Discover Cymru has grown up on Instagram around brilliant photographers from across Wales.
We were lucky enough to work with twelve of them for our 2017 calendar project. Now, we want you to get to know them a bit better.
First up we chat to Thomas Roberts. Thomas is originally from Llanelli, and is now based just outside the Brecon Beacons National Park.
His work never fails to impress, make sure you follow him on Instagram.
Where did life as a photographer start for you?
I first got into photography when travelling around North and South America, I’d received a DSLR for my birthday earlier that year, but never had the time to get to grips with it.
It didn’t come with my on the trip which I instantly regretted. A week or so in I purchased a second hand Yashica 35mm film camera from someone we were couchsurfing with. It was the best thing I did and allowed me to learn about the exposure triangle and composition. When I returned home I was far more equipped to use the DSLR and have never really looked back. After experimenting with various kinds of photography I realised that landscape photography was my true passion which has gone hand in hand with my growing love for the outdoors.
Where’s your favourite location to shoot?
A mountain filled with myth and legend, not to mention beautiful lakes and a prominent summit. It has to be Cadair Idris.
What’s on your bucket list for 2017, in Wales and beyond?
Returning to Snowdonia as often as possible. It is truly a world class location in terms of beauty and adventure and even though I have been numerous times in the last couple of years I still feel like I’m only scratching the surface.
Apart from that, there is a project I am working on focusing on Wales that I’m looking forward to see develop over the coming year.
Further afield, I am heading to Glencoe and the Isle of Skye in late February. It is somewhat of a Mecca for landscape photographers so I’m looking forward to putting my own take on the landscape.
What equipment do you shoot with?
I use a Canon 6D, my go to lenses for landscapes are the Canon 17-40 L and the 70-200 L.
What would be your top piece of advice for anyone wanting to get into landscape photography?
First and foremost you have to love the outdoors, photography can’t be your only motivation.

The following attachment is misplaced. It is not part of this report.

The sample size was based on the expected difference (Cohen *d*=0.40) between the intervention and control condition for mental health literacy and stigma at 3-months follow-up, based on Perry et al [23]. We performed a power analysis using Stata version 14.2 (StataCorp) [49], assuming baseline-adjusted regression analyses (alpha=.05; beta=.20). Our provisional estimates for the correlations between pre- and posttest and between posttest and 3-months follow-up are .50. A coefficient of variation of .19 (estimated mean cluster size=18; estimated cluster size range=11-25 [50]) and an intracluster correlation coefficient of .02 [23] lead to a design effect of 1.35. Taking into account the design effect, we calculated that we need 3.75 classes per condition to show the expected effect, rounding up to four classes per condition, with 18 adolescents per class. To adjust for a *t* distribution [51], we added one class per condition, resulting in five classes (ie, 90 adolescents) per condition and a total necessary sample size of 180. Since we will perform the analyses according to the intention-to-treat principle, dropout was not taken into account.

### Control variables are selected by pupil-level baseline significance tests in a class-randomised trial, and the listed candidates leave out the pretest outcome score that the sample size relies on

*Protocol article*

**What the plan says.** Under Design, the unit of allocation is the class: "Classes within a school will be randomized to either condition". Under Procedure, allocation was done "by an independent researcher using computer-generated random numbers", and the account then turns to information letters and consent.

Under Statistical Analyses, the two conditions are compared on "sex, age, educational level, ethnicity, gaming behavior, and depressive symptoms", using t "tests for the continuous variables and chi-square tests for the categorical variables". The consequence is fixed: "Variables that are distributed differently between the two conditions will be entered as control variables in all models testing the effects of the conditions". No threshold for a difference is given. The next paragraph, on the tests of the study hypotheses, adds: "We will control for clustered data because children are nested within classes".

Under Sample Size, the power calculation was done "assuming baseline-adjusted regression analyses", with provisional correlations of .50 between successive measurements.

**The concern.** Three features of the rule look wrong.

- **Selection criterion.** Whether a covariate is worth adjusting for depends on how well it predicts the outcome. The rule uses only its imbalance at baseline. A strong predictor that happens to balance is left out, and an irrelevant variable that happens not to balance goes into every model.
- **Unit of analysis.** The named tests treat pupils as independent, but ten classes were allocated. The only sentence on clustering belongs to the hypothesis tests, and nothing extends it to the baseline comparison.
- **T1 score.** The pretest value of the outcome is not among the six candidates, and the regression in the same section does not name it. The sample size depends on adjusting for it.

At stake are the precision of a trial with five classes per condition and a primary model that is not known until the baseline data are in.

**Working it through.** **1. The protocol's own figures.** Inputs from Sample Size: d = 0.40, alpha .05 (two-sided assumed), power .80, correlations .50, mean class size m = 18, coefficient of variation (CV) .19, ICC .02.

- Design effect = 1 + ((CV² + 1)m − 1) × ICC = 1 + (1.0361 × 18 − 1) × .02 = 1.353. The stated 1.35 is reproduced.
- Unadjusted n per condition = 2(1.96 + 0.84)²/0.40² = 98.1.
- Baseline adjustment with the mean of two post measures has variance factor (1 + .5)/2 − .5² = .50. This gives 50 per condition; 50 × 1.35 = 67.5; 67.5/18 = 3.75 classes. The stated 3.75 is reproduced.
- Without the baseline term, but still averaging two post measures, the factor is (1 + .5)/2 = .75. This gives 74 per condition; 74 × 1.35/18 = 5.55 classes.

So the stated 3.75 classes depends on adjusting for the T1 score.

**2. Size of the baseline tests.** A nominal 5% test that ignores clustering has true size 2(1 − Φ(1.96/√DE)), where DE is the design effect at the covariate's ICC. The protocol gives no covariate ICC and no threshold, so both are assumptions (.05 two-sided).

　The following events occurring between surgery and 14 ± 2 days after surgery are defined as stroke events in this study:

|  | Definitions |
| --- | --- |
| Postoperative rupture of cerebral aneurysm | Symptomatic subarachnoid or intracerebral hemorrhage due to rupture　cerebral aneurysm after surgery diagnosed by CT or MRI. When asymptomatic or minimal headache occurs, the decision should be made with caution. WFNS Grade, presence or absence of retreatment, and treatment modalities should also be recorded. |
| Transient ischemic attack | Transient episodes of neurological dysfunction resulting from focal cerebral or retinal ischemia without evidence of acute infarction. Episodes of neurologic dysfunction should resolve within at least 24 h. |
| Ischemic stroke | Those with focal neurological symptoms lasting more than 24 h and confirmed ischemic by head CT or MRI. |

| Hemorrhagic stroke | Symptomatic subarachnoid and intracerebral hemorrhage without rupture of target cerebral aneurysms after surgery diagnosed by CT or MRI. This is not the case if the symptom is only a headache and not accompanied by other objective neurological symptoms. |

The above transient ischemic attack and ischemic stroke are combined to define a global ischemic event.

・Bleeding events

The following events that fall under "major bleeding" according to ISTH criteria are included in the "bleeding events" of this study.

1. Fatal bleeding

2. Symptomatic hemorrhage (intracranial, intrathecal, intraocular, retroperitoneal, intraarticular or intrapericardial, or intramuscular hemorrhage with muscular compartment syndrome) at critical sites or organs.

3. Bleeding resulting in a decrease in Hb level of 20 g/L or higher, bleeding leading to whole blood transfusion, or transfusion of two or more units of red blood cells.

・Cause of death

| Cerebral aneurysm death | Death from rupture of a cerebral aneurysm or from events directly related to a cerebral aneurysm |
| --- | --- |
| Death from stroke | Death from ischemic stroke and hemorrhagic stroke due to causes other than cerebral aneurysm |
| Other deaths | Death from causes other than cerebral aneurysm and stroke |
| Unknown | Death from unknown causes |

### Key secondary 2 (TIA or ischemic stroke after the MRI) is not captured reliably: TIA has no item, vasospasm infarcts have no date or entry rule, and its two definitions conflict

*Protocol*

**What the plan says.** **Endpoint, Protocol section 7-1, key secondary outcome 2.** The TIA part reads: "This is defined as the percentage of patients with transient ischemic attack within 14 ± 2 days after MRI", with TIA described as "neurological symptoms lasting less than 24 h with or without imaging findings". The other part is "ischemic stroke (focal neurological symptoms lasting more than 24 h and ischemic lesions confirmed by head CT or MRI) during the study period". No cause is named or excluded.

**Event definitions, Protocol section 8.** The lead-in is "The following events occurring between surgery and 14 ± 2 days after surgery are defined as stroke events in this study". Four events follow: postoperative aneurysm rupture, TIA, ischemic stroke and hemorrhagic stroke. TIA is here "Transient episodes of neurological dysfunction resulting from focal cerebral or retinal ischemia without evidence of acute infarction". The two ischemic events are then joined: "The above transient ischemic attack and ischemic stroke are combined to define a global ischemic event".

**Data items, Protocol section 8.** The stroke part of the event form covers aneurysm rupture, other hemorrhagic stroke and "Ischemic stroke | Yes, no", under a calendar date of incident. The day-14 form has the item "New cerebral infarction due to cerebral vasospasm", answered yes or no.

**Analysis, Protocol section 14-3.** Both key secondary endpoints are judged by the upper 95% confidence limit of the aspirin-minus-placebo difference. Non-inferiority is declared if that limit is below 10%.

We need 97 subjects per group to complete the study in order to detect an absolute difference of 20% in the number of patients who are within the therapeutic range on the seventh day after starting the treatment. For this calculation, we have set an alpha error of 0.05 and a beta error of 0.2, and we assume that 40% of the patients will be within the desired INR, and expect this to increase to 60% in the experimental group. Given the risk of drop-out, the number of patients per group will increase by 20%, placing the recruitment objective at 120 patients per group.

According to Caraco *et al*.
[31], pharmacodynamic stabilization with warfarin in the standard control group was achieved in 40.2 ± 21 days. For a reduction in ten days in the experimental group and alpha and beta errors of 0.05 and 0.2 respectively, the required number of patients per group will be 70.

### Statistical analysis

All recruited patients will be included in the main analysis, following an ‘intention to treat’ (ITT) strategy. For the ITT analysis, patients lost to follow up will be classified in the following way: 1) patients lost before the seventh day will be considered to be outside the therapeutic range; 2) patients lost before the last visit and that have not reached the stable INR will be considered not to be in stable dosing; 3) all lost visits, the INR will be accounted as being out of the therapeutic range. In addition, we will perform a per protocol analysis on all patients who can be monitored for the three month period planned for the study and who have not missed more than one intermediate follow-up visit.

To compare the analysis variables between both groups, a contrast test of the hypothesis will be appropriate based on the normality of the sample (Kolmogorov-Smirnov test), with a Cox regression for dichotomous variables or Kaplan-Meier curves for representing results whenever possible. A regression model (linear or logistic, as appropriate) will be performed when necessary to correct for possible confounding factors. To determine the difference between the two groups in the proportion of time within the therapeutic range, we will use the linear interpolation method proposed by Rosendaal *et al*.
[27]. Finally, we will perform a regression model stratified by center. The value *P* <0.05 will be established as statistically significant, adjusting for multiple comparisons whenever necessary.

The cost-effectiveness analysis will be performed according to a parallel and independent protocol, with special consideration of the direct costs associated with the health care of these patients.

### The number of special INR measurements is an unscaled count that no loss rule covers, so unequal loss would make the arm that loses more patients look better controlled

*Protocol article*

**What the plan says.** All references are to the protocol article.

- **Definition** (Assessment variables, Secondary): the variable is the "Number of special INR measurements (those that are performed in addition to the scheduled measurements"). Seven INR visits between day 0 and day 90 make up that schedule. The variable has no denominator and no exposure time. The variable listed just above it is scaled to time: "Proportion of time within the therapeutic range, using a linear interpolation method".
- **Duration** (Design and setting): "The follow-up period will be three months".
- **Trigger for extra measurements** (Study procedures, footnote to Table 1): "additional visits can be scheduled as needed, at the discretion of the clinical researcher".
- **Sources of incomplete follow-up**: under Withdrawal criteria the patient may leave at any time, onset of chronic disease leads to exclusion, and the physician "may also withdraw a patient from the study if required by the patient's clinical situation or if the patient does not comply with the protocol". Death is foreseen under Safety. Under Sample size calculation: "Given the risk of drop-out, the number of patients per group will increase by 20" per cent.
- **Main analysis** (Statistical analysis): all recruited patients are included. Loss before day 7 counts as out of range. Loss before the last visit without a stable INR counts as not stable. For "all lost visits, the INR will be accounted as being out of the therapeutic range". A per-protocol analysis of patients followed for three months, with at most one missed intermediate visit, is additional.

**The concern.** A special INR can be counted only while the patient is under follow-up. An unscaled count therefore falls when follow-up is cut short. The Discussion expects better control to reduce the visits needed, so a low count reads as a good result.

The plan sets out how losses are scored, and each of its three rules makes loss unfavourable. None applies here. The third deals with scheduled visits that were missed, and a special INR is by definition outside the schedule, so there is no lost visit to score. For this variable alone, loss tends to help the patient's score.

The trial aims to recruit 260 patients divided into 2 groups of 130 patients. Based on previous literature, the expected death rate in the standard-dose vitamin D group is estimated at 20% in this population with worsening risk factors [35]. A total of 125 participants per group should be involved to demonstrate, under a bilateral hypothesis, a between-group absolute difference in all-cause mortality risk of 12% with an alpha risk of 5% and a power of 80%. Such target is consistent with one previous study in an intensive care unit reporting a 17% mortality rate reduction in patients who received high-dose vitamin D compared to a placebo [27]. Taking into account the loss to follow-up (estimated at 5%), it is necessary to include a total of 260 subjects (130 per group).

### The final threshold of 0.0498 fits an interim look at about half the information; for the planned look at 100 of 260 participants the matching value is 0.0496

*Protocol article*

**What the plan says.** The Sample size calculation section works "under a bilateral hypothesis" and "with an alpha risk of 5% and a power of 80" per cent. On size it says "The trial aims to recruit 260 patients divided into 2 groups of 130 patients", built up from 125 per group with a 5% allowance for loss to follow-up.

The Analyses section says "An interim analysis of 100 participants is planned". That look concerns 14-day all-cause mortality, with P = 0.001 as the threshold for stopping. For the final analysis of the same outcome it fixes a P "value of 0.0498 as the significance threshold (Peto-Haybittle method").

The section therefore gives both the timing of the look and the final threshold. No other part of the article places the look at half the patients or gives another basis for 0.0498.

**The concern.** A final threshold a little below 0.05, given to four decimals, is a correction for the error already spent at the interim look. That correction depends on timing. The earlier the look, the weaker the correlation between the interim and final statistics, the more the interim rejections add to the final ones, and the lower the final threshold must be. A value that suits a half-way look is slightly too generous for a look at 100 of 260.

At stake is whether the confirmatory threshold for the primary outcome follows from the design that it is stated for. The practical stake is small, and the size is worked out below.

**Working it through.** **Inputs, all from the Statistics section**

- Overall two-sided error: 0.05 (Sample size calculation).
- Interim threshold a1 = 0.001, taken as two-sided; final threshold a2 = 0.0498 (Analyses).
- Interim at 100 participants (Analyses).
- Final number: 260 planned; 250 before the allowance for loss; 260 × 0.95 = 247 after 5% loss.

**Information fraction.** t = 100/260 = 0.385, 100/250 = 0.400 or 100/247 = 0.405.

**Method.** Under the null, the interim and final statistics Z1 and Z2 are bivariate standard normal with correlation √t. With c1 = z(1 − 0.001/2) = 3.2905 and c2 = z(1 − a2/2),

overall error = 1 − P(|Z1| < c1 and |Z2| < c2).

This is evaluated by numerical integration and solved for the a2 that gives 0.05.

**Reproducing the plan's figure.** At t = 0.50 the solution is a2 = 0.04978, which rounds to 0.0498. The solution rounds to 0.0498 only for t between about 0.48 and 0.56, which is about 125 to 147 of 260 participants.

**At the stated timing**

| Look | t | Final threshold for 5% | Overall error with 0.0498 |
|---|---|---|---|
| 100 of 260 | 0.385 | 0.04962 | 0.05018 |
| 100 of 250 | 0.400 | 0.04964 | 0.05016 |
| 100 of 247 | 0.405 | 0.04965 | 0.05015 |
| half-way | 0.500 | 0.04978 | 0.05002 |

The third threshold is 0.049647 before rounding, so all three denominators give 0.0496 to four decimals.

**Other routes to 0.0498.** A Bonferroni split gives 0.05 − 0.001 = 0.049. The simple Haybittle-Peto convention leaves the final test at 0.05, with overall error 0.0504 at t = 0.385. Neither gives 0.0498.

On many occasions I’ve been out in the hills and not pulled he camera out of the bag due to conditions not being favourable for landscape shooting. Being able to enjoy these times is important otherwise you’ll end up getting frustrated when you come home with nothing. Every outing is a chance to get to know the landscape and even without your camera in hand there is an opportunity to look for compositions and plan images that will work when the conditions are right.
Which shot of Wales that you’ve taken are you most proud of? Why?
This shot of Cadair Idris that I took that was totally unexpected and unplanned.
I plotted a route up the Minffordd path and had an idea of the images I hoped to take. During the descent, however, for a fleeting moment the light changed dramatically and I managed to capture an Image that was quite different to what I’d seen previously of the mountain.
It is quite a dramatic scene and I think it signalled a change in direction for my photography.
I have a bit of a reputation of leaving things behind.
Lenses, SD cards, you name it. I once drove off leaving a walking boot on the side of the A470 by Llwyn On reservoir after an early morning hike up Pen y Fan not realising until I’d gotten home to Pontyclun. The soggy boot obviously wasn’t very desirable to passers by as when I drove past the next day, there it was! Lesson learned, don’t leave your boot on the side of the road.